The CEO of Dropbox shares his best advice for his 24-year-old self
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About 10 years later, the file-sharing service has more than 500 million users, generates $1 billion-plus in annualized revenue, and was valued at about $10 billion in 2014.
Speaking with Business Insider US editor in chief Alyson Shontell on an episode of Business Insider's podcast "Success! How I Did It," he reflected on what he's learned about being CEO, and the advice that would have been a "relief" to his 24-year-old self.
"First, no one is born a CEO," he told Shontell. "This is an acquired skill set, and, furthermore, it's one that you learn on the job. So everyone is a first-time CEO by definition at some point."
Second, he said, "just about everything is learnable. I started out just on the engineering side. I had no real business experience. I literally went on Amazon and typed in 'sales' or 'marketing' or 'strategy,' and would just buy the couple top-rated books, and that's what I would do on the roof of the fraternity. I would just read."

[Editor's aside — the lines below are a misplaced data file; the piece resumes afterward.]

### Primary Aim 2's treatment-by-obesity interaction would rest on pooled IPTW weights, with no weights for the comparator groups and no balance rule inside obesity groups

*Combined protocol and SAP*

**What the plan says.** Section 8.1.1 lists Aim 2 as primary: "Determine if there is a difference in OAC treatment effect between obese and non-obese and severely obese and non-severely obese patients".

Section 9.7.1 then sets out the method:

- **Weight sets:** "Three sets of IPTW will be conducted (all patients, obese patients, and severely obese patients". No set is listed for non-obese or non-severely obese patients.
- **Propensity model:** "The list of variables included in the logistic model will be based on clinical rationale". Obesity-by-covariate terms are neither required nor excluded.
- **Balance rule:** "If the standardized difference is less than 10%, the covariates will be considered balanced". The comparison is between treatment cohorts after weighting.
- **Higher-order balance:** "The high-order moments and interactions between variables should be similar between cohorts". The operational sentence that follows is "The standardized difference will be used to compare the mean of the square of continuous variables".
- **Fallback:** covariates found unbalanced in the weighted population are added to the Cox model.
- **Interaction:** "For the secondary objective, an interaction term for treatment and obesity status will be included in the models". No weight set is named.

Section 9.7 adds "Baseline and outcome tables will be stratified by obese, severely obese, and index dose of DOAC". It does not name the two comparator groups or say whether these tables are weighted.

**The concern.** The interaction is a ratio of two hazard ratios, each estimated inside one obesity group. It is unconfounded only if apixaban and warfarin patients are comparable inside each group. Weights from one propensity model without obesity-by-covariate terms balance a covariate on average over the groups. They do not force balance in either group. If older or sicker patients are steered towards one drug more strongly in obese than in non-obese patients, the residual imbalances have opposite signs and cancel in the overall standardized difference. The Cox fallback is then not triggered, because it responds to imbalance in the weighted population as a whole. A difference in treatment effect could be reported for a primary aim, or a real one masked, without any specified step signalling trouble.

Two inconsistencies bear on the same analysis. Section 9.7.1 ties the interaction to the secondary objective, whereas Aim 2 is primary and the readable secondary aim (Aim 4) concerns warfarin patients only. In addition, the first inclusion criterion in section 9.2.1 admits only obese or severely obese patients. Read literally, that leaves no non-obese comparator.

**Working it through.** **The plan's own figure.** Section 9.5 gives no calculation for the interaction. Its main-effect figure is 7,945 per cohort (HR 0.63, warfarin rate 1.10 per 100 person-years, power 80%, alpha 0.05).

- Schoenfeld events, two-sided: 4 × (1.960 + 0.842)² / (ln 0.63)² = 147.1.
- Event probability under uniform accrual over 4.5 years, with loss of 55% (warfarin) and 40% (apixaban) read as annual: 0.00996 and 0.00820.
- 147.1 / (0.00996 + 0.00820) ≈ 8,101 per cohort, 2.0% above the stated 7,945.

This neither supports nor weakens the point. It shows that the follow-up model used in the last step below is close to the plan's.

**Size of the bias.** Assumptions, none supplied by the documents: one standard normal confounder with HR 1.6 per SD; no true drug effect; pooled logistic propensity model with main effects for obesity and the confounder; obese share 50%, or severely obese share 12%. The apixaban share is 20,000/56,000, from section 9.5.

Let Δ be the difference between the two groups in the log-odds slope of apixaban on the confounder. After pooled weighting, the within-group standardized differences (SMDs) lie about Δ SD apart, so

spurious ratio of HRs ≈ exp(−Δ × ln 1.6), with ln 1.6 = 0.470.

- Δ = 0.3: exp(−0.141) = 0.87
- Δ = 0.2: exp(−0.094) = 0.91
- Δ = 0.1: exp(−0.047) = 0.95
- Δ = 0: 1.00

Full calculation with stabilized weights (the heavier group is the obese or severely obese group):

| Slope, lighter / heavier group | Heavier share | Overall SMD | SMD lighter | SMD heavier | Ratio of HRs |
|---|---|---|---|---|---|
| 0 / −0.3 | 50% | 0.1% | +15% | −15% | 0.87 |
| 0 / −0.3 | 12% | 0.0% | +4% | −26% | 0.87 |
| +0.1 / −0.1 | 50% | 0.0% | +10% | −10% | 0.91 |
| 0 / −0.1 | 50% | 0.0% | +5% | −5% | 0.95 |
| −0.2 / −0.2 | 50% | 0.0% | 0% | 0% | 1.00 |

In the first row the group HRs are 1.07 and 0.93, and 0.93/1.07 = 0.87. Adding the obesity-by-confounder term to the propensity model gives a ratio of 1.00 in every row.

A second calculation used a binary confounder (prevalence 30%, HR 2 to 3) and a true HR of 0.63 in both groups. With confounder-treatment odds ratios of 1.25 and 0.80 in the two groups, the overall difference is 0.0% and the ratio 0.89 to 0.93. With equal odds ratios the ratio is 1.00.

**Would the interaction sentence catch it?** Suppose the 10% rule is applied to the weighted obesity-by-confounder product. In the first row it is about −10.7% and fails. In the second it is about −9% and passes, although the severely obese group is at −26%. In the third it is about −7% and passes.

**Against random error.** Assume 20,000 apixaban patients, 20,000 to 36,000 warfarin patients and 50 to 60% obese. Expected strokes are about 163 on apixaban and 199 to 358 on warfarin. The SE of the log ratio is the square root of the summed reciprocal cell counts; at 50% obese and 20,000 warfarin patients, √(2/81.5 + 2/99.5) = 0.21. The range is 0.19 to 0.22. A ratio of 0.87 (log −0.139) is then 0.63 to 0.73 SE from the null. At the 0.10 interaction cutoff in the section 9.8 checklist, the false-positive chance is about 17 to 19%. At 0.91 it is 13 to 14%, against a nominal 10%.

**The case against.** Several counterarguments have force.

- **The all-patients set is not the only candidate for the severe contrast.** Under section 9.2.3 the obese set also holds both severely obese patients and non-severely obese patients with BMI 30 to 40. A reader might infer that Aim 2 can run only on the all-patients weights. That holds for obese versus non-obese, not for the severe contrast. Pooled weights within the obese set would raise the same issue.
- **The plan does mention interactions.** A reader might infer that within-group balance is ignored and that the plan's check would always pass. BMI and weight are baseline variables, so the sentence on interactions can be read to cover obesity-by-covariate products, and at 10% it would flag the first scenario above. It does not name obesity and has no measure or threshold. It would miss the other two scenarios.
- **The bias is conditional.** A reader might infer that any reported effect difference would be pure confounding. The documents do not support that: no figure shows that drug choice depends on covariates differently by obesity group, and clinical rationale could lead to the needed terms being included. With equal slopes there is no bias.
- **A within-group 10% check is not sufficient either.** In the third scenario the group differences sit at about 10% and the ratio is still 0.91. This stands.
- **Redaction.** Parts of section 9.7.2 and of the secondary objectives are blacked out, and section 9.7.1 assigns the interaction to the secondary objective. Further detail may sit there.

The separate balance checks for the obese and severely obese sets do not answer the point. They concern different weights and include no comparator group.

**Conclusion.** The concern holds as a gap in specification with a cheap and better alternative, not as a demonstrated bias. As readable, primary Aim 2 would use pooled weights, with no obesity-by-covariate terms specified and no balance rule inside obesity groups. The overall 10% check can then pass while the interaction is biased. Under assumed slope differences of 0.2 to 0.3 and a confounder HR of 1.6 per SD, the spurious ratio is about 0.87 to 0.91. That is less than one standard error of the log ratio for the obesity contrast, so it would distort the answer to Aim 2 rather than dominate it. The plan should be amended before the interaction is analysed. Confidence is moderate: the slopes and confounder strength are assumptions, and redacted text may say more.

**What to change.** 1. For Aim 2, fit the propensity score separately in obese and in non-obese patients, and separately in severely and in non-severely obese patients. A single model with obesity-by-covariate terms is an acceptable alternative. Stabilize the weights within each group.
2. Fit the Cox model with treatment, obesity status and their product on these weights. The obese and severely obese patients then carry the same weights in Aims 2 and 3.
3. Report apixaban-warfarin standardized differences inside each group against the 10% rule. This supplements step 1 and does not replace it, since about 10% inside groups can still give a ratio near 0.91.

"But whether it's just the fundamentals of business or things like public speaking or being more inspiring or being a better leader, these are all things you can get better at with practice. You should set your sights high in terms of what you aspire to do, but you also have to be patient.
"It's like playing an instrument. You're not going to be great as a public speaker, or you're not going to improve a lot in five days, but in five years, you might be really surprised at how much you can improve."
For that reason, he recommends starting early, and being "systematic" about learning. "So what that means in practice is, I've always found it valuable to ask myself, 'One year from now, two years from now, five years from now, what will I wish I had been learning today?'"